Striking Chicago teachers and their supporters attend a rally at Union Park Saturday in Chicago. An estimated 25,000 people gathered in the park in a show of solidarity as negotiations on a labor contract continue.
The first Chicago teacher strike in 25 years entered its second week Monday, pushing students' earliest return to class to Wednesday.
Union delegates on Sunday deferred its vote to end the strike and asked for more time to review a proposed teachers' contract drafted last week by school officials and the Chicago Teachers Union. The decision prompted an angry Mayor Rahm Emanuel to file an injunction that could force the teachers back into class.
"I will not stand by while the children of Chicago are played as pawns in an internal dispute within a union," Emanuel said in a statement. "This was a strike of choice and now a delay of choice that is wrong for our children."
The mayor instructed the city's top lawyer to work with Chicago Public Schools' general counsel to file an injunction Monday asking a judge to immediately end the strike, now in Day 6.
In a statement, Emanuel called the strike illegal and said there's no reason why teachers can't return to work while the rest of the contract is ironed out.
"This continued action by union leadership is illegal on two grounds," he said. "It is over issues that are deemed by state law to be non-strikable, and it endangers the health and safety of our children."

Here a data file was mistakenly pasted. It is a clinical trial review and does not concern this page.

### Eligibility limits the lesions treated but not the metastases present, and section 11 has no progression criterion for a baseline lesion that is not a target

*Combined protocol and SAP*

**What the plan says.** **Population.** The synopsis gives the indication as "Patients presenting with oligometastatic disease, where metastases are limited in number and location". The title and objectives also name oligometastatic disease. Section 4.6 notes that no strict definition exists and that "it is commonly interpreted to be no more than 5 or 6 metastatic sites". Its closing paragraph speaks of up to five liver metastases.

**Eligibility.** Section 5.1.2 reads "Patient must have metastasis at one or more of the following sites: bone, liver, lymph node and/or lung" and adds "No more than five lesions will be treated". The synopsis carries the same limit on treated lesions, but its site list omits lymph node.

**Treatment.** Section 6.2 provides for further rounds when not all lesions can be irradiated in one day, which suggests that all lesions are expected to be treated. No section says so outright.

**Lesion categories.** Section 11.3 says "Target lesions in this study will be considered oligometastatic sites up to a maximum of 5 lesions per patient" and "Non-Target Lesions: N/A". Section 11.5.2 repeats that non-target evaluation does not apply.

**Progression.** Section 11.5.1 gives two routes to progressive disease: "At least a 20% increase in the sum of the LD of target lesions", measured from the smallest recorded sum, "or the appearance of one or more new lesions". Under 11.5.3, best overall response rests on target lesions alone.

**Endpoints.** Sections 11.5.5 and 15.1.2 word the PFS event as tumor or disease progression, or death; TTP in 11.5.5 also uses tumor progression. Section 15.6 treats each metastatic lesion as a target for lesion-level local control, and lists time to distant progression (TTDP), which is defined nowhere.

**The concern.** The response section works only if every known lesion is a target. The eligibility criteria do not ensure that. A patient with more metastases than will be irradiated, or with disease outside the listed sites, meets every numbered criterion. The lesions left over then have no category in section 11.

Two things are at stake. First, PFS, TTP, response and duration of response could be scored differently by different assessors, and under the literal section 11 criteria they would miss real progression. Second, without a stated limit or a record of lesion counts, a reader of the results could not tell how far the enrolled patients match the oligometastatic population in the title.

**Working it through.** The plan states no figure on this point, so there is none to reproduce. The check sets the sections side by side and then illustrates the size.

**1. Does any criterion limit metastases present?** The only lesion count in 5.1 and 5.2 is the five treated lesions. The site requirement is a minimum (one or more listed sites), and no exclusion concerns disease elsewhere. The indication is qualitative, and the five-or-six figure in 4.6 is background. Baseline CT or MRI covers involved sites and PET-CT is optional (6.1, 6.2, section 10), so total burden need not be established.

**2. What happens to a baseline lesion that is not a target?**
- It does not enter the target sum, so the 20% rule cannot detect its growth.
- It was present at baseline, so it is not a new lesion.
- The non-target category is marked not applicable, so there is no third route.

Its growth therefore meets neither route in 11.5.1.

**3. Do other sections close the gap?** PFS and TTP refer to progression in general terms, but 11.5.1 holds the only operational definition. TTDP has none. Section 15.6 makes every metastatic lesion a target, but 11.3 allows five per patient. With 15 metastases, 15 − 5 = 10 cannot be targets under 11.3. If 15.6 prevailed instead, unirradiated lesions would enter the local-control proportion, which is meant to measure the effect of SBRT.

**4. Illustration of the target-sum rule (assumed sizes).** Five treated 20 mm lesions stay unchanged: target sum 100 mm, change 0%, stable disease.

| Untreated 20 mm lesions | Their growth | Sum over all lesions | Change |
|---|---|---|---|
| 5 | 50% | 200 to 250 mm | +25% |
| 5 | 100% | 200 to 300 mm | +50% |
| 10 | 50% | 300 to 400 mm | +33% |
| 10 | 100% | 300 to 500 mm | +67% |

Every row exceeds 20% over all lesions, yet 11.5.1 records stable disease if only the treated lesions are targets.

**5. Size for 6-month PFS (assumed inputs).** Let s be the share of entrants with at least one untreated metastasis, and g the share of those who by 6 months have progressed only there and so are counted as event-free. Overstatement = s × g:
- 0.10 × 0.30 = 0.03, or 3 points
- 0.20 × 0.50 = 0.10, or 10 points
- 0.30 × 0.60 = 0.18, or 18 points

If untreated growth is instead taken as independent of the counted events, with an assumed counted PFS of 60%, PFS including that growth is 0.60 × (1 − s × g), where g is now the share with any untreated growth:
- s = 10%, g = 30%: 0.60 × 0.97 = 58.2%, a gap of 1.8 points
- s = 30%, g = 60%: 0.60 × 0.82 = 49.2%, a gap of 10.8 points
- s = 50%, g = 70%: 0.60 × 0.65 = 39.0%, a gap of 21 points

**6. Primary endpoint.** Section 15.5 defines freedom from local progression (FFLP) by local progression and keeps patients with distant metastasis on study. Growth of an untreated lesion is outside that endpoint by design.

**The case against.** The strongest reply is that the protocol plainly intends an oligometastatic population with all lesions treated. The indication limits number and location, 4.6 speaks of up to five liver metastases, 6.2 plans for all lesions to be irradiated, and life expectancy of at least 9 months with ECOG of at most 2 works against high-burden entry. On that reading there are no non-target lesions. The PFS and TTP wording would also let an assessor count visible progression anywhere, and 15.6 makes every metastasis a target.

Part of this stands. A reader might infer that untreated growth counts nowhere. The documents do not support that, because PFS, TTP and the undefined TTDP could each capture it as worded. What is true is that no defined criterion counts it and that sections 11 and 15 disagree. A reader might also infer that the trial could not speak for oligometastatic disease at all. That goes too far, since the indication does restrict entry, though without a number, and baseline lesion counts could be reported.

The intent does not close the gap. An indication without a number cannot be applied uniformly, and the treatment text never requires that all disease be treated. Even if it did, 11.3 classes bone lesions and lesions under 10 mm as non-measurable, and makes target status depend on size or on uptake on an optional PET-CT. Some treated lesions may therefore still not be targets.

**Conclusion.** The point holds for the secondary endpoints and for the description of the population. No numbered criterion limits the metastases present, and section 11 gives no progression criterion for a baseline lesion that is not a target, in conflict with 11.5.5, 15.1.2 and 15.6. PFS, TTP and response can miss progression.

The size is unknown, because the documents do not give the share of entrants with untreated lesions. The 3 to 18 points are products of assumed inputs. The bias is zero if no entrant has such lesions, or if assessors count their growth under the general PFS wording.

But union president Karen Lewis said the deal isn't sitting well with many of the teachers.
"Our members are not happy, and they want to have the opportunity to talk to their members," Lewis said. "They want to know is there still anything more they can get."
The union delegates aren't scheduled to meet again until Tuesday, in part out of respect for for the Jewish holiday Rosh Hashanah, which began at sundown Sunday.
"If the agreement is not good, if the members reject it and think it won't improve conditions in their schools and classrooms, then we want the board to listen to those concerns before we would go back to school," CTU chief of staff Jackson Potter told NBC Chicago Monday.
School board president David Vitale said Monday the two sides are done negotiating and CPS is waiting on the union.
"We've done as much as we know how to do," Vitale said. "We reached an agreement with their leadership, we think it's a good agreement. It's time for the teachers to get back in school."
Potter said it's worth the wait.
"People have to live for three years under the terms of this agreement, and so it has to be a good agreement, it has to reflect the concerns that we brought to the table all along."
NBC Chicago has an array of reporters and producers covering the Chicago teacher strike. Check our live blog for continuous coverage and updates throughout the strike.